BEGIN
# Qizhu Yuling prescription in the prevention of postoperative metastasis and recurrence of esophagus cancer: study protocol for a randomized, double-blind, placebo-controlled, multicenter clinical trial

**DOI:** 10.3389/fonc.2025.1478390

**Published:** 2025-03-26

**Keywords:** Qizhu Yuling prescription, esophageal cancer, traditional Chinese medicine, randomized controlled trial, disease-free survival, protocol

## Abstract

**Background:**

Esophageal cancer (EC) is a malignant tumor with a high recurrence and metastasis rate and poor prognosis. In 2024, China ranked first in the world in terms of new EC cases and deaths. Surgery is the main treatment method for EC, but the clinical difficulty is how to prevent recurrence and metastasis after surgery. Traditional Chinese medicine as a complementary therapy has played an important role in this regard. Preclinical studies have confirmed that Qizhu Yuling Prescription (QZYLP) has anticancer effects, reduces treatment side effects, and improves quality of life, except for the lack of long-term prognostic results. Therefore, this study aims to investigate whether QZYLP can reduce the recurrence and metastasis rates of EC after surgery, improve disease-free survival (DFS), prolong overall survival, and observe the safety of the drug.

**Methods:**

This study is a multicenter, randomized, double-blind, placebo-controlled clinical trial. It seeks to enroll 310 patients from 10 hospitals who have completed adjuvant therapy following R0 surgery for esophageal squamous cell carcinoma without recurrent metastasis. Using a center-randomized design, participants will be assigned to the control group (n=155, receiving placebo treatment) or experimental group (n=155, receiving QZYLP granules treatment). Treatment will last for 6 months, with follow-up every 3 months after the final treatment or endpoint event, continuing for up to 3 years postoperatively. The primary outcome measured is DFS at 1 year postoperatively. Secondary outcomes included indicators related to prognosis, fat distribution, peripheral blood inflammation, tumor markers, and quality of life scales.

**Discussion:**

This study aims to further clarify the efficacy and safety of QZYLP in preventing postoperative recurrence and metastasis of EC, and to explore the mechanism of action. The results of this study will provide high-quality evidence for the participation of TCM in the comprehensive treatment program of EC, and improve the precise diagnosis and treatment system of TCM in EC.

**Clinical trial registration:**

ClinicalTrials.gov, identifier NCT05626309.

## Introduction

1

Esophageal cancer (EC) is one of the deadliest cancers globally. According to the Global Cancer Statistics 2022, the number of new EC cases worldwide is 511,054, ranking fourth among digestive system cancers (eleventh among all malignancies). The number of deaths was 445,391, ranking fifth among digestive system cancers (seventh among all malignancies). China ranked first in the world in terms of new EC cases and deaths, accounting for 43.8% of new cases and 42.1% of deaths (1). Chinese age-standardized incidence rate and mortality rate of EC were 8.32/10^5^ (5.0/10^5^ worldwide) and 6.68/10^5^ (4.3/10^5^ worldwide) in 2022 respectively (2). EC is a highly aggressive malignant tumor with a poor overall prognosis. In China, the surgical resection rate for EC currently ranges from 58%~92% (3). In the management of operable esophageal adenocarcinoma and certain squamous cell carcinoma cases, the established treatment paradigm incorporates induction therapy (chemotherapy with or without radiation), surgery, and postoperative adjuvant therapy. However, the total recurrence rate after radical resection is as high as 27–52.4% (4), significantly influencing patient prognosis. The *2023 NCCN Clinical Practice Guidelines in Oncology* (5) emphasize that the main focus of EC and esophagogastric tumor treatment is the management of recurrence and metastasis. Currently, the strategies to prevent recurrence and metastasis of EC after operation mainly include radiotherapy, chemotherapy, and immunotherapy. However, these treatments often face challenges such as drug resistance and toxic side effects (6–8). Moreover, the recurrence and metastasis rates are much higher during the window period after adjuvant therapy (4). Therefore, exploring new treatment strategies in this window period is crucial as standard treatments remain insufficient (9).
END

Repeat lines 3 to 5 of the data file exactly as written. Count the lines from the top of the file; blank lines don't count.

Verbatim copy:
**Published:** 2025-03-26

**Keywords:** Qizhu Yuling prescription, esophageal cancer, traditional Chinese medicine, randomized controlled trial, disease-free survival, protocol

## Abstract